Monday, November 18, 2013

Washington, D.C. - Day 4: National Zoo, National Cathedral, Embassy Row

Back to Washington, D.C. ---
On Sunday, November 3rd, we got bold enough to actually drive ourselves into the city instead of parking and taking the Metro into the city.  And even for a Sunday, it was still difficult.  That's the only time we drove into the city -for good reason!
We drove to the Washington National Zoo first.  Unfortunately, our drive to the city included a meltdown from our special-needs 10yo son that continued to spiral out of control as we approached the zoo.  (I think he was getting very tired from all the "go, go, go" that we had been doing lately. He wanted to stay home to play outside or watch movies, poor lad.) Nevertheless, once we got to the zoo and he realized that it was a fun place, he snapped out of it.
The zoo is very nice.  Besides all the normal zoo animals, the main attraction at the National Zoo is the panda bears.  One of the pandas had a cub in August, so she and her cub weren't on display.  However, we were still able to see at least one panda - as well as a roaring lion, silly orangutans, majestic elephants, and many other animals.
After spending a few hours at the zoo, we drove a couple of blocks away to see the National Cathedral.  We waited until the morning services were over before we showed up in our blue jeans and sweatshirts, but then we were able to receive a guided tour of the cathedral.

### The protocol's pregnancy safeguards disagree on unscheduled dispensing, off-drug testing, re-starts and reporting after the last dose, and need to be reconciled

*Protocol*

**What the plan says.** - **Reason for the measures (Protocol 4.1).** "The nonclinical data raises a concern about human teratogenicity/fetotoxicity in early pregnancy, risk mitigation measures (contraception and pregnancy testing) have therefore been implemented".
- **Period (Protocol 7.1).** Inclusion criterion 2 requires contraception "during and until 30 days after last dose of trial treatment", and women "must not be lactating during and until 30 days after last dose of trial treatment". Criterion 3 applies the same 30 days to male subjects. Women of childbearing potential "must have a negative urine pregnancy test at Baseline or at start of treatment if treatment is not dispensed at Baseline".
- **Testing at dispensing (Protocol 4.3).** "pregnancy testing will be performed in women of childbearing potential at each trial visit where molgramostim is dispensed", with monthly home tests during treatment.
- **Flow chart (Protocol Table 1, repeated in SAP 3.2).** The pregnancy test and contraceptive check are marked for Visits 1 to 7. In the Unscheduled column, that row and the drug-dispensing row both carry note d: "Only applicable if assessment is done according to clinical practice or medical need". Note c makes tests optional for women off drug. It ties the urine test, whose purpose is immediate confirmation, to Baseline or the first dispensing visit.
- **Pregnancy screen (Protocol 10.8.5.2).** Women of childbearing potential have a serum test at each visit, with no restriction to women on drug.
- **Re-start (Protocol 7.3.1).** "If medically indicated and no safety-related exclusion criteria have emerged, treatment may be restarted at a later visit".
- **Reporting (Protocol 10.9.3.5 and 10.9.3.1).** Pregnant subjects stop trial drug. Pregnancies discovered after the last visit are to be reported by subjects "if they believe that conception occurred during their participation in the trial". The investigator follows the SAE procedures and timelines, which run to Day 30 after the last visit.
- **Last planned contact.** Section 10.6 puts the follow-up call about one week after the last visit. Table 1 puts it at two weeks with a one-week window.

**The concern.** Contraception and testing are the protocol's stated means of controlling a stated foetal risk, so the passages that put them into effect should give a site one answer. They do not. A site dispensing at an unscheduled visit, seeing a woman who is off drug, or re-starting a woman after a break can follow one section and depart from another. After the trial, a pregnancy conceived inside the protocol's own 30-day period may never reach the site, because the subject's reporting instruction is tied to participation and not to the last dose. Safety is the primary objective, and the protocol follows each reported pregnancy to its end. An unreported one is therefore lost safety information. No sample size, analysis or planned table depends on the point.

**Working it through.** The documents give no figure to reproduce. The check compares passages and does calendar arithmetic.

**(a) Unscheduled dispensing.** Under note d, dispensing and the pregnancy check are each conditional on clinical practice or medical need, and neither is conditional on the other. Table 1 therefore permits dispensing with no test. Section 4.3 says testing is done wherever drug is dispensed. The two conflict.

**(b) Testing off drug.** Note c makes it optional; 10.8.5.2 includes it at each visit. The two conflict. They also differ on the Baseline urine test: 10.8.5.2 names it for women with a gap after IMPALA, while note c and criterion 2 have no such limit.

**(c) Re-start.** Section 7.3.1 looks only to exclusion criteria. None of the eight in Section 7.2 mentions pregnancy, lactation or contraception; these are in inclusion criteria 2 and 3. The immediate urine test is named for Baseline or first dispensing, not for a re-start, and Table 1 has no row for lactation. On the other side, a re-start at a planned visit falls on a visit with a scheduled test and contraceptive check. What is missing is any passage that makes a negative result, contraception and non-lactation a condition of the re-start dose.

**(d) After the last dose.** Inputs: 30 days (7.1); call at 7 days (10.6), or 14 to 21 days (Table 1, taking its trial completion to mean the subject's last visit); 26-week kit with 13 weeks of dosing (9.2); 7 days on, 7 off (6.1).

What a building!  It far exceeded my expectations.  Apparently it is the 6th largest cathedral in the world and rivals any cathedrals in Europe.  The stained glass windows are beautiful, but there was one in particular that caught our attention: the "Space Window".  This window sticks out as being different than the rest in appearance.  It commemorates the Apollo 11 mission to the moon and holds a piece of moon rock in the center of the window.
Within the cathedral are several smaller chapels.  One was so cute!  It was called the "Children's Chapel", and it is built to the scale of a 6yo child.  Everything was in miniature!  Another notable chapel was the "War Memorial Chapel" which houses the books that contain lists of those who have served honorably in the military.
There is much more I can say about the National Cathedral.  The bodies of deceased presidents and other public service officials have been laid in state within the cathedral.  President Woodrow Wilson's sarcophagus is actually in the nave of the cathedral.  The detailed wood and limestone carvings are beautiful, the stained glass is beautiful, the vaulted ceilings and flying buttresses are beautiful - overall just a very beautiful building!  This is definitely worth a visit if you are in the D.C. area.
Our last mission of the day after leaving the National Cathedral was to drive down Massachusetts Avenue, otherwise known as "Embassy Row".  Mansion after mansion after mansion on this road are actually foreign embassies, each one with its own distinctive national flair.  We saw embassies for a couple of countries that I didn't even know existed! (Shame on me!) It was very neat to see each one with a different flag flying out front.  We even noticed that the embassy for South Africa had a bronze statue of Nelson Mandela in front.
At last we drove back home, braving the treacherous roads once again.  Alas, we all made it home in one piece, so all was well.